The British national championships will be back on the Isle of Man this year. As Rouleur’s email newsletter highlighted, Robert Millar won the national title there back in 1995 at the age of 36.
The win was the last race of his career and the house of cards that his team, Le Groupement, was built on came tumbling down. He was due to race at the Tour de France that year, but never got the chance to wear the British stripes.
Other riders on the team included Luc Leblanc, Jean-Paul van Poppel, Robert Millar, Marcel Wüst and Graeme Obree – who walked away when he realised he was expected to contribute a proportion of his wages to doping.
I have been on a little hiatus with the podcast and it’s related to my cycling – I haven’t been riding much, other than the daily commute – and hence I haven’t been podcasting as much either.
With the podcast, I’m inspired when I’m at races or events, either because there are people to talk to and record interviews with, or because I get ideas. I haven’t been at many events so hence the lack of podcasting.
Have you ever lost your mojo on the bike? Have you ever lost your motivation for cycling, whether that’s training and racing, riding with your club or just riding your bike for leisure or pleasure?
When that happens, one way to get over it is to ‘just get back out there and ride’ – do do whatever you can, for as short a distance or at as slow a speed as is needed, just in order to get back out there.
So that’s what this podcast will be – a rough first draft – as a writer might call it – unedited and unpolished – just to get something out there. I’ll probably get a bit philosophical as I fly solo and explore the topic of motivation and cycling.
In this show I’m talking cross country mountain bike racer Kerry MacPhee. We discuss how anyone can get started in racing, how to handle the challenge of stepping up from junior to senior level, the extra challenges beyond just training and racing such as logistics, the mental side of racing and gaining personal sponsorship.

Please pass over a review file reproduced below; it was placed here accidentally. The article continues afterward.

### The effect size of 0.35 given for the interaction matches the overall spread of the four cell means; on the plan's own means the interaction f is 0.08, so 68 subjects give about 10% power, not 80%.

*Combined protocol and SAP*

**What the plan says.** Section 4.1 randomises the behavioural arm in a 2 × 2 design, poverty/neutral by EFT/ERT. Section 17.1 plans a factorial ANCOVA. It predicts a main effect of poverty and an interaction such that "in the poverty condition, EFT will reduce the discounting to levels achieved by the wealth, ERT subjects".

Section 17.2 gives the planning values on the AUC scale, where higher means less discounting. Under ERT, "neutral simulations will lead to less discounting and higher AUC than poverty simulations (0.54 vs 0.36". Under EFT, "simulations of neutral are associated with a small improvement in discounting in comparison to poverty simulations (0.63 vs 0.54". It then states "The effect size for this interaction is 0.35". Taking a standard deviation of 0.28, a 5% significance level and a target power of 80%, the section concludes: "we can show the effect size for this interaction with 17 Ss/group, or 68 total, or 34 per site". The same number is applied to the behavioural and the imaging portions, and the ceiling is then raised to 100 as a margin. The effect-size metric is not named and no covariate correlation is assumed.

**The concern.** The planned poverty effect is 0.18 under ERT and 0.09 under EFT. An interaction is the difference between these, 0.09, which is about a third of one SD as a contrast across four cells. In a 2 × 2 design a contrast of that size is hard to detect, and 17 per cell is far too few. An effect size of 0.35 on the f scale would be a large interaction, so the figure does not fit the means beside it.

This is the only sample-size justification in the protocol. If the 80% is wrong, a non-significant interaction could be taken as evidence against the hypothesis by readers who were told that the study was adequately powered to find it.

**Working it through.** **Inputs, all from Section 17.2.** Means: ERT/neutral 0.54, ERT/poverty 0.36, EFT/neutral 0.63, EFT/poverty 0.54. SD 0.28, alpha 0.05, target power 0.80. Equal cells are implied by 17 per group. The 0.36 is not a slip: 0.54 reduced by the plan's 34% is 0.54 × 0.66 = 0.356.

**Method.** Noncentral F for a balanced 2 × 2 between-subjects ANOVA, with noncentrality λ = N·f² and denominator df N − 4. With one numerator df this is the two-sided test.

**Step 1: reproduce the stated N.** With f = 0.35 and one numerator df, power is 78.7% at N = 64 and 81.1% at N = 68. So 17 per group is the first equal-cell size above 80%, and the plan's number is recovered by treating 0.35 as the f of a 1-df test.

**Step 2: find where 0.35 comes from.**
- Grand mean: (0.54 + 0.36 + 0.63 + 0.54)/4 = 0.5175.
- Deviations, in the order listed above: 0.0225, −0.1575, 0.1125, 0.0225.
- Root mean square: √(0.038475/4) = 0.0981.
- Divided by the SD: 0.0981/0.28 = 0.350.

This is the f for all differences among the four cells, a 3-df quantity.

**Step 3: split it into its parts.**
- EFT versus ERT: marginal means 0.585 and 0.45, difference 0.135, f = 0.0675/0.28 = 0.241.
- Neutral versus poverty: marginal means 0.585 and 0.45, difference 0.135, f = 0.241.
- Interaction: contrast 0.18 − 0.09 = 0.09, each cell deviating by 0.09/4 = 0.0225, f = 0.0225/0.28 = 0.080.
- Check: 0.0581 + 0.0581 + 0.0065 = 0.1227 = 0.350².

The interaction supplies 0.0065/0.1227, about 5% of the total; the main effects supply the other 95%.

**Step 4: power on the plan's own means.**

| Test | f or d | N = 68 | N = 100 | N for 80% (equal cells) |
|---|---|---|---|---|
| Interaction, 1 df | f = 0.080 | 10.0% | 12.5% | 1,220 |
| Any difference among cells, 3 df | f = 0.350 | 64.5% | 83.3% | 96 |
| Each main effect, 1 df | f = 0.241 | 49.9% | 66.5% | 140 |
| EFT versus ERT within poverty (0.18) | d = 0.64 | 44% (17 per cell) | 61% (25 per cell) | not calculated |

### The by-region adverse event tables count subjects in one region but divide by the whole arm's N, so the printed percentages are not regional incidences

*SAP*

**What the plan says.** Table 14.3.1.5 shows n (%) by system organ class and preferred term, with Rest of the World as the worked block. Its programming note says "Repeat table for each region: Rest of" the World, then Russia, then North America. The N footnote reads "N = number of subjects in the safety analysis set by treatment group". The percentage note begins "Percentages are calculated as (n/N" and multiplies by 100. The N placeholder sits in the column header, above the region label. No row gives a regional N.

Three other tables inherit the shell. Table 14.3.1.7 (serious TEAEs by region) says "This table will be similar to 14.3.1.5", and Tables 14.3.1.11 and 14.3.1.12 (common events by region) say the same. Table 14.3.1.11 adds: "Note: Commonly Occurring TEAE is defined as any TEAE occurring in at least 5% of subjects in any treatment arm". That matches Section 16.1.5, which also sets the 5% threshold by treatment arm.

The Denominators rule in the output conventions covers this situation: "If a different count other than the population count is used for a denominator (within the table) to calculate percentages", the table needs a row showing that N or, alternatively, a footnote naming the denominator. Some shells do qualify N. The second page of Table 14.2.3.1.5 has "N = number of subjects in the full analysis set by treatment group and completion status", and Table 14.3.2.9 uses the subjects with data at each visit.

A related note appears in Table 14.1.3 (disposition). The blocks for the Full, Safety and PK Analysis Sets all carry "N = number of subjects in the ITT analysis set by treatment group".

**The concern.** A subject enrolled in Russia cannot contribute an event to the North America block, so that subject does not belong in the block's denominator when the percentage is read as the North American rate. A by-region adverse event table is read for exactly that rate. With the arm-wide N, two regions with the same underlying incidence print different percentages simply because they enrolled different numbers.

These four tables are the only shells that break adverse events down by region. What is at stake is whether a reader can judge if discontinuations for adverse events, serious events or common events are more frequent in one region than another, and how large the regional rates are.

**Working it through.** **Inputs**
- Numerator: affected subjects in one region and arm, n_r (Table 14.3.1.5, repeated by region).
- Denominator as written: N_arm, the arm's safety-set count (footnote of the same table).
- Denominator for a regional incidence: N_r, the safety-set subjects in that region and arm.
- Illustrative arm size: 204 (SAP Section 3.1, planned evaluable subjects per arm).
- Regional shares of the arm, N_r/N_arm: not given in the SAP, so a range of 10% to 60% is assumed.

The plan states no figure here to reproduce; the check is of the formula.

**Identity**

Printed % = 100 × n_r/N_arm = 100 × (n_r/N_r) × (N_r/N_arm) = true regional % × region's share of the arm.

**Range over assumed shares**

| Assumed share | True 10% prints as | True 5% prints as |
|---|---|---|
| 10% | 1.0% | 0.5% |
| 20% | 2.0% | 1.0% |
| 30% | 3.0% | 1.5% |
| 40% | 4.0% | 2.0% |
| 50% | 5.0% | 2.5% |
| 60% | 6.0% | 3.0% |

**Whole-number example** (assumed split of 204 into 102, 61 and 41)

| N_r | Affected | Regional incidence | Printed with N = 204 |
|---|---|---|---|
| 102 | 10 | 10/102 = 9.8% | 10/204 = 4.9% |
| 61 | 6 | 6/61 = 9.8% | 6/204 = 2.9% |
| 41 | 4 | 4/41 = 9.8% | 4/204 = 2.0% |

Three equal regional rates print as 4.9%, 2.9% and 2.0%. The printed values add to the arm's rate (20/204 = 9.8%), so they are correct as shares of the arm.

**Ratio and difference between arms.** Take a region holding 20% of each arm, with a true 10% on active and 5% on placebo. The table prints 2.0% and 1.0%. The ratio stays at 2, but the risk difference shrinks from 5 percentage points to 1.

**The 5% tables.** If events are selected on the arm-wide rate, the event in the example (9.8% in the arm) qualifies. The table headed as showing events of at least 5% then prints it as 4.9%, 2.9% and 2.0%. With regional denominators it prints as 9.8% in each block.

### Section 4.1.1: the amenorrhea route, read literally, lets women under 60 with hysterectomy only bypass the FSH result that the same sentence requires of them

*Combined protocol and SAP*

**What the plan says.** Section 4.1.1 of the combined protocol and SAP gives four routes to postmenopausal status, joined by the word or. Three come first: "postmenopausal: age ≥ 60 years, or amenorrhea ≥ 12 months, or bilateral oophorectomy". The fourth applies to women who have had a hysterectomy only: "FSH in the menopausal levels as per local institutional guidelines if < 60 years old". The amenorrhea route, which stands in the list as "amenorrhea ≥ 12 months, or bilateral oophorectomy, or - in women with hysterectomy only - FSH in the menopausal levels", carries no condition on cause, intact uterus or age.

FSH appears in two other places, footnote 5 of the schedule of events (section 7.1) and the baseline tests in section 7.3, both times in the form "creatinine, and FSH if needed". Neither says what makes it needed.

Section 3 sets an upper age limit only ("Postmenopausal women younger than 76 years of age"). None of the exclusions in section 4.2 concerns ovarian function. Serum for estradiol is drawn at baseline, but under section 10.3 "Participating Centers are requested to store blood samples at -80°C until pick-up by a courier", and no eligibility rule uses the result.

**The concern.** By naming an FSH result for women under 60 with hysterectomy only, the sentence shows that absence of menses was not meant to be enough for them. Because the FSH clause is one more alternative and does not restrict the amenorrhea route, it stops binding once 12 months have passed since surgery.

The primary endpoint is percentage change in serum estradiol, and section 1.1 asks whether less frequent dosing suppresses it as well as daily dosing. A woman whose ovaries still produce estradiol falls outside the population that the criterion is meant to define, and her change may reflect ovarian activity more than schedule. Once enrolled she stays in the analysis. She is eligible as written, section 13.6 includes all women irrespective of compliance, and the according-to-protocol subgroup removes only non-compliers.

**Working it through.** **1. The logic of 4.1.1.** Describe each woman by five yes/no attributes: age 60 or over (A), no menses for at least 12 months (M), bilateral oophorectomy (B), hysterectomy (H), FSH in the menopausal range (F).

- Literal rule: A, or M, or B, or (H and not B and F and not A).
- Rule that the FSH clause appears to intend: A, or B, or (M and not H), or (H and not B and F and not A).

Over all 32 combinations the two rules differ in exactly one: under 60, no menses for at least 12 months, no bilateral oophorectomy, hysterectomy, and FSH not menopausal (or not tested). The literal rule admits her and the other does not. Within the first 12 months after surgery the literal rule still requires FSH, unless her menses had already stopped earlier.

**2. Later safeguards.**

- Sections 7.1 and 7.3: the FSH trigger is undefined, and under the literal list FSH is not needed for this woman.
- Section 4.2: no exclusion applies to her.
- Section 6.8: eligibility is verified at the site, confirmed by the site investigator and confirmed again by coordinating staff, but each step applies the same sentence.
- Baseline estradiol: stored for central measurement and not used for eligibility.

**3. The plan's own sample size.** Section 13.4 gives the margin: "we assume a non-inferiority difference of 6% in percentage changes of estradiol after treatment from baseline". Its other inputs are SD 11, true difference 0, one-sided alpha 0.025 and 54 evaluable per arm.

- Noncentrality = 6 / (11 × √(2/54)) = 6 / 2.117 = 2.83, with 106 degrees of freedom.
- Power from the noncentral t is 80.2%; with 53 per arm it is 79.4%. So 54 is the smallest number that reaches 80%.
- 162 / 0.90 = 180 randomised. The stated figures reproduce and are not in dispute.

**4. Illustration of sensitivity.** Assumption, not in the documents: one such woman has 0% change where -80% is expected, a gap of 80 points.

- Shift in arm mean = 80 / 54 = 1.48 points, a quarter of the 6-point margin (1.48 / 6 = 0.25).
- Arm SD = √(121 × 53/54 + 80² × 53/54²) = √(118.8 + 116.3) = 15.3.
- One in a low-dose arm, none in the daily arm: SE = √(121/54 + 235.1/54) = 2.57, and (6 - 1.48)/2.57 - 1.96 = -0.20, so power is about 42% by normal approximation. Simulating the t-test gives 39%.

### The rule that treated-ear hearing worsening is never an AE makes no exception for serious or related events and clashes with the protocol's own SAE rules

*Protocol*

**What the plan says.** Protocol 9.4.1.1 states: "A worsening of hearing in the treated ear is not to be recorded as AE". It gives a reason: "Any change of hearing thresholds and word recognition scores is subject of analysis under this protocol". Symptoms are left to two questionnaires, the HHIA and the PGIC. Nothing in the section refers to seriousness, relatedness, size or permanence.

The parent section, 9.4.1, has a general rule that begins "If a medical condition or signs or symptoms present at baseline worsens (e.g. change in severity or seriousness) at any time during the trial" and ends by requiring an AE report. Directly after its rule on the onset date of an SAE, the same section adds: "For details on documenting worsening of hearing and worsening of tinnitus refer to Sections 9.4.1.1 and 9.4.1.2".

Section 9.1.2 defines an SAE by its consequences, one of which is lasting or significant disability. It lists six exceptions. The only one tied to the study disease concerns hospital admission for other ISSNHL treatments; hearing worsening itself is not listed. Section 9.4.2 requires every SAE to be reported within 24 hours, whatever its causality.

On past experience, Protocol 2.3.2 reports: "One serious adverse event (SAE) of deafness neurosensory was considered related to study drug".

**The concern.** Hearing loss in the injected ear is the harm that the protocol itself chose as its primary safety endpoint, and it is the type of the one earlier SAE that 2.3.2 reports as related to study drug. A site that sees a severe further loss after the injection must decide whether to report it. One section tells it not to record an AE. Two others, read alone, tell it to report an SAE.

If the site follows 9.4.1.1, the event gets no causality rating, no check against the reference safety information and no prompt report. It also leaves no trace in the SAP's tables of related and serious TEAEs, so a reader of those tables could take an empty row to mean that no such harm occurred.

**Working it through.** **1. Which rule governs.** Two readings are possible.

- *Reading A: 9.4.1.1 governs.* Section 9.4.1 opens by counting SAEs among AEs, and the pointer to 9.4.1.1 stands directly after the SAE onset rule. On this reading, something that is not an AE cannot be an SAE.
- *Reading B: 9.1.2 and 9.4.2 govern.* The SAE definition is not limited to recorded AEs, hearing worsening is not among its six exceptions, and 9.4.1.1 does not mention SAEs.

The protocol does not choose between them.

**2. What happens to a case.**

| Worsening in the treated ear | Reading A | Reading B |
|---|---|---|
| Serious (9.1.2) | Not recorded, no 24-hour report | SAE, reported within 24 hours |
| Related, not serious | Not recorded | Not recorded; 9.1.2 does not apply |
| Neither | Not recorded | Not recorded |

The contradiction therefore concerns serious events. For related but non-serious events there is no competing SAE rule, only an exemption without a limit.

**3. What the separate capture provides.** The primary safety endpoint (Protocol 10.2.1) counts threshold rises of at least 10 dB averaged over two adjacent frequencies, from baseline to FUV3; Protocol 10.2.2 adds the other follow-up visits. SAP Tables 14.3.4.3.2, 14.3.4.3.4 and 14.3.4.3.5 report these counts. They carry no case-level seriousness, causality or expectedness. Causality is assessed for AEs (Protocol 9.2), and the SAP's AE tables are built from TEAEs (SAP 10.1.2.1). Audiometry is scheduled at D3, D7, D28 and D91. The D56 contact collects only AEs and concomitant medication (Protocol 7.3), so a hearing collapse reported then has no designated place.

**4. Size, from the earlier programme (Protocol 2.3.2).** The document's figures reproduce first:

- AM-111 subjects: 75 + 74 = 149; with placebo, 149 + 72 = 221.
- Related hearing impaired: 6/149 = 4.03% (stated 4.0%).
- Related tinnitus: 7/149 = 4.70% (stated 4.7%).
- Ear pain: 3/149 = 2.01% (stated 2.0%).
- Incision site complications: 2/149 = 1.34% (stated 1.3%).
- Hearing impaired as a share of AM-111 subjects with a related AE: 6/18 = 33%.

In this episode I gave my thoughts about live broadcasting at Crit under the Campus, a closed road circuit race held at Stirling Town Centre. I did live Twitter and Periscope broadcasts at the race and shared my tips about how best to use technology to live broadcast your event.
I hadn’t recorded for a while and wanted to get this out – just my monologue thoughts. I have one longer interview to come soon.
In 2014 and 2015 I used Periscope and Twitter to live broadcast segments of the Crit under the Castle, a incorporating the Scottish circuit race champsionships. Held in Stirling in June, on a closed-road city centre circuit, the events have proven to be a massive success, thanks in no small part to the vision of Stirling Bike Club chairman Norrie Petrie, and the hard work of his committee and army of volunteers.
Norrie explained some of the work that went in to how the club organised these events in a previous episode of my Scottish cycling podcast.
What sort of races are good for live broadcast?
Crits- I have broadcast 2 crits, and you get the chance to show plenty of action, as the riders come back around frequently. You can move to the finish line to catch the end of the race. You can easily move around the course. Crits tend to have an announcer more often that road races, and you can position yourself nearby to take advantage.
Cyclocross – for the same reasons as crits! The courses are often more interesting, and with run-ups, bombholes or barriers, you can get spectators to congregate. Live stream where you have the best atmosphere.
Track – in a closed environment, a track event could be good to broadcast. You might get a good wi-fi connection and could sit in spectator seating.
MTB XC – cross country courses will have some interesting features that would be good for live broadcast, as you catch different riders choosing their line down a descent, for example. Laps are longer so you may have to broadcast intermittently.
MTB DH – similar to XC, you’ll need to find a nice course feature and position yourself there. Fill the gaps between riders with banter and see how long you can keep going.
BMX – perfect for live broadcasting! You have a short circuit, a fast event, and ideally a high vantage point to catch everything.
What sort of races are not good for live broadcast?
Road races – you could position yourself at a key climb and capture some action but it will be brief. Identifying riders and race numbers is tricky at speed. If you’re at a finish line, why not turn on your camera and see how many people tune in though? Capturing the podium presentations are good for sponsors, friends and family but aren’t particularly captivating as live content.